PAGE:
Multiple roots of fruiting body formation in Amoebozoa

Falk Hillmann (Lead / Corresponding author), Gillian Forbes, Silvia Novohradská, Iuliia Ferling, Konstantin Riege, Marco Groth, Martin Westermann, Manja Marz, Thomas Spaller, Thomas Winckler, Pauline Schaap, Gernot Glöckner (Lead / Corresponding author)

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    33 Citations (Scopus)
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    Establishment of multicellularity represents a major transition in eukaryote evolution. A subgroup of Amoebozoa, the dictyosteliids, has evolved a relatively simple aggregative multicellular stage resulting in a fruiting body supported by a stalk. Protosteloid amoeba, which are scattered throughout the amoebozoan tree, differ by producing only one or few single stalked spores. Thus, one obvious difference in the developmental cycle of protosteliids and dictyosteliids seems to be the establishment of multicellularity.To separate spore development from multicellular interactions we compared the genome and transcriptome of a Protostelium species (Protostelium aurantium var. fungivorum) with those of social and solitary members of the Amoebozoa. During fruiting body formation nearly 4000 genes, corresponding to specific pathways required for differentiation processes, are upregulated. A comparison with genes involved in the development of dictyosteliids revealed conservation of more than 500 genes, but most of them are also present in Acanthamoeba castellanii for which fruiting bodies have not been documented. Moreover, expression regulation of those genes differs between P. aurantium and Dictyostelium discoideum.Within Amoebozoa differentiation to fruiting bodies is common, but our current genome analysis suggests that protosteliids and dictyosteliids used different routes to achieve this. Most remarkable is both the large repertoire and diversity between species in genes that mediate environmental sensing and signal processing. This likely reflects an immense adaptability of the single cell stage to varying environmental conditions. We surmise that this signalling repertoire provided sufficient building blocks to accommodate the relatively simple demands for cell-cell communication in the early multicellular forms.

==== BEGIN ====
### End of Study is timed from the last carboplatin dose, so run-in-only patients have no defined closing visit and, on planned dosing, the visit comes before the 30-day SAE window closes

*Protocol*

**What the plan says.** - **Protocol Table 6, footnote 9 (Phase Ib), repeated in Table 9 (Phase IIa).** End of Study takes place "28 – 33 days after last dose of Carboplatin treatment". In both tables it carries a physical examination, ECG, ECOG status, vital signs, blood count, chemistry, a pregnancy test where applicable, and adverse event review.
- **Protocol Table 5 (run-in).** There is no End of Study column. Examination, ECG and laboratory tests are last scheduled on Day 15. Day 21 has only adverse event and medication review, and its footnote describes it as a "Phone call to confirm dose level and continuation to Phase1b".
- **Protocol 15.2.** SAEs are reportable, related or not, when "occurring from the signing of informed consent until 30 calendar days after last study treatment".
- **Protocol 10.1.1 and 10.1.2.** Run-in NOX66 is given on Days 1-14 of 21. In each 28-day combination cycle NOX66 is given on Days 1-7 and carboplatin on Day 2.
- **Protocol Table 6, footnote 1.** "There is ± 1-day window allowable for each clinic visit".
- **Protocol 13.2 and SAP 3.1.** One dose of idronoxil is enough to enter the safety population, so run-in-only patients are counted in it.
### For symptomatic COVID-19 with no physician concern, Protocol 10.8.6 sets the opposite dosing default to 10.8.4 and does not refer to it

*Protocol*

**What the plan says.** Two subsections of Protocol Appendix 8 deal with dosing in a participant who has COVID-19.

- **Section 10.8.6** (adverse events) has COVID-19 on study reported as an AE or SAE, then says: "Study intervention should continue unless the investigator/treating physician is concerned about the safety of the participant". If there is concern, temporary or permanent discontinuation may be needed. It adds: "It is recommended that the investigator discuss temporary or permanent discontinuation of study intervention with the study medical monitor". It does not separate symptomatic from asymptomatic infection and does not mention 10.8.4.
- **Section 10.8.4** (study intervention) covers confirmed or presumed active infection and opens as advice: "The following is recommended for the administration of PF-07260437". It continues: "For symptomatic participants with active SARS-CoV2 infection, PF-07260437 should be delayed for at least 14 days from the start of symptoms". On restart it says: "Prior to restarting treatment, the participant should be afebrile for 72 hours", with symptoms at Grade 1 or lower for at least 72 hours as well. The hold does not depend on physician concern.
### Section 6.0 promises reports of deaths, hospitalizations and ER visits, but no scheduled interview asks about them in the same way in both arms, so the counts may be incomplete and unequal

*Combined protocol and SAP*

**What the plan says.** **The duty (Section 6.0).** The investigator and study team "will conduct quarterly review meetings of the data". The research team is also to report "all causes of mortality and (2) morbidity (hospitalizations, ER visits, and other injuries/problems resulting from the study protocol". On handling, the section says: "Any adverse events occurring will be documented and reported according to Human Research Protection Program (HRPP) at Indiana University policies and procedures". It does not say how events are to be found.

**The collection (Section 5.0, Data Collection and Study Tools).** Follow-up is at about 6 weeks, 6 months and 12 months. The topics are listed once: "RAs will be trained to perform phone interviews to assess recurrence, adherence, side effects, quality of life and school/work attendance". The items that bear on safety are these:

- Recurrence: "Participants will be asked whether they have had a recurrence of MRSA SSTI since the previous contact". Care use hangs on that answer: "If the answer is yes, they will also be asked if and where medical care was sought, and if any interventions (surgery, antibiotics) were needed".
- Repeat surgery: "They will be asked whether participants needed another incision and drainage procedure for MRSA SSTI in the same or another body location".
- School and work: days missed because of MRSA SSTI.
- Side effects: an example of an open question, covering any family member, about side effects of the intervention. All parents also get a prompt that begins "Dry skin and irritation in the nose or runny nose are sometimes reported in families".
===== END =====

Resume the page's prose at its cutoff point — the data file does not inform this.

Original languageEnglish
    Pages (from-to)591-606
    Number of pages16
    JournalGenome Biology and Evolution
    Issue number2
    Early online date25 Jan 2018
    Publication statusPublished - 1 Feb 2018


    • Journal article
    • Multicellular development
    • Transcriptome assembly
    • Protostelium
    • Dictyostelia
    • Evolution of development
    • Signaling
    • Amoebozoa
    • signaling
    • multicellular development
    • transcriptome
    • evolution of development
    • Dictyostelia
    • Transcriptome
    • Cell Communication
    • Dictyostelium/cytology
    • Phylogeny
    • Protozoan Proteins/genetics
    • Gene Expression Regulation, Developmental
    • Amoebozoa/cytology
    • Evolution, Molecular

    ASJC Scopus subject areas

    • Genetics
    • Ecology, Evolution, Behavior and Systematics


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